The new “Snap” package format in Ubuntu 16.04 isn’t just for Ubuntu. Snap packages can now be installed on many different Linux distributions. Snaps aim to provide a single, self-contained software package format that works on every Linux distribution.
The dream of universal, self-contained packages
As of Canonical’s announcement, Snaps already work on Arch, Debian, and Fedora, as well as the Ubuntu-based Kubuntu, Lubuntu, Ubuntu GNOME, Ubuntu Kylin, Ubuntu MATE, Ubuntu Unity, and Xubuntu systems. Snaps are “currently being validated” on CentOS, Elementary, Gentoo, Mint, OpenSUSE, OpenWrt, and Red Hat Enterprise Linux. The underlying “snapd” tool, which enables the installation and running of Snaps, can be easily ported to other Linux distributions.
This makes Snap a widely supported, self-contained application installation bundle format. Imagine being able to download the latest version of an application like Mozilla Firefox or LibreOffice straight from the developer and install it on any Linux distribution. The developer could support that package and update it, providing updates to users of every Linux distribution all at once.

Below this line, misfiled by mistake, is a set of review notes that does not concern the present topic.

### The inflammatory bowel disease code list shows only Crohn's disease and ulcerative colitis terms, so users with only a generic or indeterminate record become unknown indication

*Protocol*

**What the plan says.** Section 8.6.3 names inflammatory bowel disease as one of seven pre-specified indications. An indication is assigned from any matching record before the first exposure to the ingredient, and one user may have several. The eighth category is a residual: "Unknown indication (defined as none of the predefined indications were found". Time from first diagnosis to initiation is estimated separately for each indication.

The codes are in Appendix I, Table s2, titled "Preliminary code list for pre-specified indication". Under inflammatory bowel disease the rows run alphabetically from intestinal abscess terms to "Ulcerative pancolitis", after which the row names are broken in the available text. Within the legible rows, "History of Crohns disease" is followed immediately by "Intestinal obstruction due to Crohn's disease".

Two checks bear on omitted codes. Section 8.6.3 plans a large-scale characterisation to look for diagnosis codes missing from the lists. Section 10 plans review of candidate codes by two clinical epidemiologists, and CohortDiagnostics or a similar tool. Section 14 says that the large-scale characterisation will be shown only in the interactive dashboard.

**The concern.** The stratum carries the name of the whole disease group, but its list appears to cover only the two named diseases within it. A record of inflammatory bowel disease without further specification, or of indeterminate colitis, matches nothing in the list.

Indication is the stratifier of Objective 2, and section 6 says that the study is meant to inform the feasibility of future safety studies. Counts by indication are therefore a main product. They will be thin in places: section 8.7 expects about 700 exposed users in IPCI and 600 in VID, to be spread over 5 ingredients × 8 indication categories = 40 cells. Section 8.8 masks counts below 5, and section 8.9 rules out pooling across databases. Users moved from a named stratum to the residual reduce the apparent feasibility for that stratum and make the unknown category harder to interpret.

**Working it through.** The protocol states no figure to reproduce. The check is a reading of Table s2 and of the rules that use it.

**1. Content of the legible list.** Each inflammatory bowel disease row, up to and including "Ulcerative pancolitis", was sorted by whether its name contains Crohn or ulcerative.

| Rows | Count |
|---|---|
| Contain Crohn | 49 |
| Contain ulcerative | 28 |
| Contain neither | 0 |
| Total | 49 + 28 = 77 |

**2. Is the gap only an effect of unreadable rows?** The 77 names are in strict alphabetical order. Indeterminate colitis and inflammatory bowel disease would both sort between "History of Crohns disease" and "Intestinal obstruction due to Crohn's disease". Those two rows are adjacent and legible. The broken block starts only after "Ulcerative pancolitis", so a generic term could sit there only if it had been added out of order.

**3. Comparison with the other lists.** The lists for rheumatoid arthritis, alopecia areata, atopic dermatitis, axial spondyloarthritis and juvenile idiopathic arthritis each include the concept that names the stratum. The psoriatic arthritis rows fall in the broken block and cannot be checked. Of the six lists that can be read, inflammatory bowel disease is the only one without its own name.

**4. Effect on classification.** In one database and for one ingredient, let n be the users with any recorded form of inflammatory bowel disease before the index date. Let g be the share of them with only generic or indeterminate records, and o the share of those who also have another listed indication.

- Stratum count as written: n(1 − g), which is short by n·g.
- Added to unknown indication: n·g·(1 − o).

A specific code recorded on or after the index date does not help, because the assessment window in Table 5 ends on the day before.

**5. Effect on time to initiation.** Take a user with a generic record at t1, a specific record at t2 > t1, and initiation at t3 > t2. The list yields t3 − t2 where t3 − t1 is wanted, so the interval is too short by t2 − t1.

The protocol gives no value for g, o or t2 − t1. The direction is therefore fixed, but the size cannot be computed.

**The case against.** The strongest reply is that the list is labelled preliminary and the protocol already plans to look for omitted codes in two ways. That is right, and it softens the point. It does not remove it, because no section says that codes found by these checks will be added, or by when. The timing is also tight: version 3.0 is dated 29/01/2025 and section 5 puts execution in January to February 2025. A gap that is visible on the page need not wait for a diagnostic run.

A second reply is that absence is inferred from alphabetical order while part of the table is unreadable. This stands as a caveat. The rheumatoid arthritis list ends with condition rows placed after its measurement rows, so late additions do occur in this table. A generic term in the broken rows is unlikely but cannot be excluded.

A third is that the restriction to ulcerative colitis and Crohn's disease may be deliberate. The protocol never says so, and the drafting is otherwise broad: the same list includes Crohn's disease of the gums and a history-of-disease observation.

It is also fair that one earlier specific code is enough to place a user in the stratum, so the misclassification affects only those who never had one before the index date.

That’s exactly what The Document Foundation’s Thorsten Behrens is excited about: “Snaps enable our users to get the freshest LibreOffice releases across different desktops and distributions quickly, easily, and consistently.”
That’s not how it works today. Linux distributions generally package applications from the source code and are responsible for updating them on their own. Linux users often have to wait until the next release of a Linux distribution to get a new version of a desktop application. Developers that want to provide the latest versions directly to users have to provide packages for a variety of different Linux distributions that work differently.
Snaps solve this problem by providing a single target format. The application is self-contained and will work on any Linux distribution that supports Snap packages. Snaps also offer some important security sandboxing benefits, although these won’t be fully realized until Linux distributions move away from the old X.org display server.
This is big news. The Linux community has seen a constant stream of projects attempting to provide an easy software installation system across Linux distributions for more than a decade. But Ubuntu’s Snap package format is the first one that looks like it has some serious traction.